This shows how I made my papier mache skeletons in the style of Dia de los Muertos for Halloween. Expect to take at up to a week to make this due to the drying required between steps (to avoid mildew growth when stored).

Step 1: First the ingredients

Picture of First the ingredients
Items required.
  • Drill and a 7/64" bit (used after dried and base gesso coats applied)

Papier Mache body, head, legs, arms:
  • Newspapers - about a weeks worth.
  • ** Precut some pages into 1" strips
  • ** This is easiest if done on one-three full sheets at a time, folded in half horizontally, then torn from the creased side down.
  • ** Store the strips in a plastic see-through bin, Sterilite 15qt #1906 (DVD size) is great for this.
  • 1" Masking tape, 1 roll
  • 12 yards of drapery cord or 3mm (from sewing store)
  • Water balloons (small for head)
  • Large balloons (for body)
  • Corrugated cardboard scrap - about 8" x 6"
  • Large trash bag(s) - for covering your papier mache/paint work surface.
  • ** I actually used several layers of newspaper and just turned my work frequently while wet to prevent sticking.

Hangar/Paper Clip contraption:

  • 3 Tubular plastic hangars - for drying arm and leg pieces.
  • Masking or duct tape.
  • 30 large paper clips - for taping onto hangars to hold drying arm & leg pieces.

Papier Mache Paste recipe (two to three batches):
Single batch of papier mache paste - recipe is from:
In a Rubbermaid or similar throw-away container with lid (669ml/2.9 cups).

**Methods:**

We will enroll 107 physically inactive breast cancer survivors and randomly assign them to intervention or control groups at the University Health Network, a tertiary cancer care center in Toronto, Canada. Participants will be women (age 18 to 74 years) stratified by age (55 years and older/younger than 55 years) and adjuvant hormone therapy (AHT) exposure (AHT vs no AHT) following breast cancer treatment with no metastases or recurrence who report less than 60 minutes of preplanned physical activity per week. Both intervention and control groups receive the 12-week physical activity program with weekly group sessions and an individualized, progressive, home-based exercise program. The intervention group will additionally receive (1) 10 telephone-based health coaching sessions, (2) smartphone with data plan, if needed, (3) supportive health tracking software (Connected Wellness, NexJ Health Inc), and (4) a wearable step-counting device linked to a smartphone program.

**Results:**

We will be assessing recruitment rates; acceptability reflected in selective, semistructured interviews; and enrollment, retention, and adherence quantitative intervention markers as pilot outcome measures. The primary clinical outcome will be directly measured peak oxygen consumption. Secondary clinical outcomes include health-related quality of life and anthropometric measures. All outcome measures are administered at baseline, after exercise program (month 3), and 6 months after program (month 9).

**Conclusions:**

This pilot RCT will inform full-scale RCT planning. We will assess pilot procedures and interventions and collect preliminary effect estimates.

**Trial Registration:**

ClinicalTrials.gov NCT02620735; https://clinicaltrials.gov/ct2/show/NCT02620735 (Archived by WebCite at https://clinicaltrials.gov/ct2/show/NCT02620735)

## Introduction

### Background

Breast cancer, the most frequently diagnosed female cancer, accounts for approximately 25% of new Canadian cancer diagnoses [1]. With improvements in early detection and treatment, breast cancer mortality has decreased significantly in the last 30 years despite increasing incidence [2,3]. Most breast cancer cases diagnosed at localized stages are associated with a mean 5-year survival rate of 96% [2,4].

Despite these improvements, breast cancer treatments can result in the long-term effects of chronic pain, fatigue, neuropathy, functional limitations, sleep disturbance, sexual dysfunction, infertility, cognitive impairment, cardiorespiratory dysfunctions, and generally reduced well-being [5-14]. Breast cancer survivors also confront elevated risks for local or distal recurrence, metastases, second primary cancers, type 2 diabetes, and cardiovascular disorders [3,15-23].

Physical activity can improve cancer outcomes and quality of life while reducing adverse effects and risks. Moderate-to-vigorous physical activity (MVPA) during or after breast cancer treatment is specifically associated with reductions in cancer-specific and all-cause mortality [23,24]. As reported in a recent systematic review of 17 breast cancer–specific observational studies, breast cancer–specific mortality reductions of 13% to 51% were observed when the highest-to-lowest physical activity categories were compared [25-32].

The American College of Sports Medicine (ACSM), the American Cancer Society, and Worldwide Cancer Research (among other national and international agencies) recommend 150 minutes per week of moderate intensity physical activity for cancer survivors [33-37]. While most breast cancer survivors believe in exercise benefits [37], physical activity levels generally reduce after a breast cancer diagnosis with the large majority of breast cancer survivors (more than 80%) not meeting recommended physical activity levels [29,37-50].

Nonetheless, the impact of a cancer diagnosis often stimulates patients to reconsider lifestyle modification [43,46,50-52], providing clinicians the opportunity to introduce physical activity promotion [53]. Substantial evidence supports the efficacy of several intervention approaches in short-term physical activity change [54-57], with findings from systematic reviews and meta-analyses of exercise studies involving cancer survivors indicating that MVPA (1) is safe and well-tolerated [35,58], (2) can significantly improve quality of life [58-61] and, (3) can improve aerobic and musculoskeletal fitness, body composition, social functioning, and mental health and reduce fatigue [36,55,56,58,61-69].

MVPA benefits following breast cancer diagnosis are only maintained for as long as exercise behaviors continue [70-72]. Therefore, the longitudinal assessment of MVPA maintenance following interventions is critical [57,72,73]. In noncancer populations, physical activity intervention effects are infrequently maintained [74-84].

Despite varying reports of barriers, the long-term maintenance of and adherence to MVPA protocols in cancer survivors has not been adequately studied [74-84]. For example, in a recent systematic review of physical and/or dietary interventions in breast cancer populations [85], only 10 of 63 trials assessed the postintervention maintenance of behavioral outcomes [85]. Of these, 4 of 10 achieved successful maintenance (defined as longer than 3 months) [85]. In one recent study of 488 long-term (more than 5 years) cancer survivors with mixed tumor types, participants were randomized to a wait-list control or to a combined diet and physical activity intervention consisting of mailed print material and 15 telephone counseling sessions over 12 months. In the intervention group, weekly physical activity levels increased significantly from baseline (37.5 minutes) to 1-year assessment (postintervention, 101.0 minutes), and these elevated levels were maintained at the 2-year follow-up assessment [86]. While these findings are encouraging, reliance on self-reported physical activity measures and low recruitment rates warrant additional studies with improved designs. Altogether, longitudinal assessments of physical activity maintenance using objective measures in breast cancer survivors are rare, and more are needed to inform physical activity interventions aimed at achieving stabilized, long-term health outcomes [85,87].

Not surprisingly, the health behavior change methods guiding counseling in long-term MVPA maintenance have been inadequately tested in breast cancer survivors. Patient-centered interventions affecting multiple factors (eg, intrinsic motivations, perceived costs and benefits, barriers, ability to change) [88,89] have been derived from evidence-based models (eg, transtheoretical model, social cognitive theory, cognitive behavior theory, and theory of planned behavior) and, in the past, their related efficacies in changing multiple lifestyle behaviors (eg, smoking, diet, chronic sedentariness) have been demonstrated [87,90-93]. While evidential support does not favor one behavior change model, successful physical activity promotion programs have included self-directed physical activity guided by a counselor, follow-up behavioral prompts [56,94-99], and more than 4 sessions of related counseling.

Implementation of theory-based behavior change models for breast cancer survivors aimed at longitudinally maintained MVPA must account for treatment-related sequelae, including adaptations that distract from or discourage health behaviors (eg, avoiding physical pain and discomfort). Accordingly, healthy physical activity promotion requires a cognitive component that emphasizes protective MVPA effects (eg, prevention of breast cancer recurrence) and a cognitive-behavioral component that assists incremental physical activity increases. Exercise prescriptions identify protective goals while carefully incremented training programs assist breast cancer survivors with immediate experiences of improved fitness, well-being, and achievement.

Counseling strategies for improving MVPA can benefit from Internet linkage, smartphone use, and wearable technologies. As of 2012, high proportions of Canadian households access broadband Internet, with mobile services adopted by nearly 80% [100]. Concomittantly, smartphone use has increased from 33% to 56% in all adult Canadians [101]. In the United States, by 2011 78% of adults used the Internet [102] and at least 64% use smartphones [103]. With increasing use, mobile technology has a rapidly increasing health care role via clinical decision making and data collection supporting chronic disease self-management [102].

• 1 cup cornstarch
  • 1/2 cup water
  • 4 oz cup glue (1 school sized bottle)

Papier mache decoration:

  • White Gesso (8 oz).
  • Art acrylic paint (ASTM) 4oz bottles: white, black and various other BRIGHT colors you like.
  • ** Don't use drab or pastel colors as that is not in the spirit of Dia De Los Muertos.
  • ** The intent of Dia De Los Muertos is to celebrate your ancestor's lives, like a party, so think fun party colors.
  • Glitter.
  • Hot glue gun & sticks - or carpenter's glue.
  • Shiny (metallic) confetti or small shaped "spangles.
  • Mod podge and/or clear acrylic sealer.
  • Bristle paint brushes, various sizes.
  • ** Don't use foam brushes as they will disintegrate due to the rough surface of the papier mache.
  • ** 1" bristle brush is good for priming the work with gesso and large swaths of paint.
  • ** Small detail brushes are good for 'drawing' the circles and other borders.
linlu (author) 6 years ago
I am trying to figure out next how to make reindeer in this style - for next Christmas :). I am stuck on the the frame, how to make it so that a) it stands up, b) can take the wind, c) is durable (rain, etc). I have a large porch so I can put it on that instead of the lawn.
canida linlu6 years ago
I would recommend using chicken wire or other wire mesh to form the body and legs - it will be much more sturdy. After you've added the papier mache and paint you can use a spray shellac (clear-coat) to keep rain out. That should be sufficient if it's on a protected area like your porch.
smessud canida5 years ago
Chicken wire will clearly make the project more costly and harder for small kids.
Don't rule out baloons. Fragile, but so cheap for just an evening or a WE (and easy to store -blow them up!! and send everything to the compost pile).
if your project is one-day-only, go for baloons.

When i was a kid (i haven't done papier maché in twenty (thirty!!) years), i used wallpaper glue. It's a cheap powder and it makes papier maché more like wood than a spongious material. But it is hard to get the right plasticity like putty.
I used to let newspaper in water and wall paper glue for days (yes days-i had batches and i made little moldings ... or bricks that i could cut and shape easily with my father's tools).

linlu (author)  canida6 years ago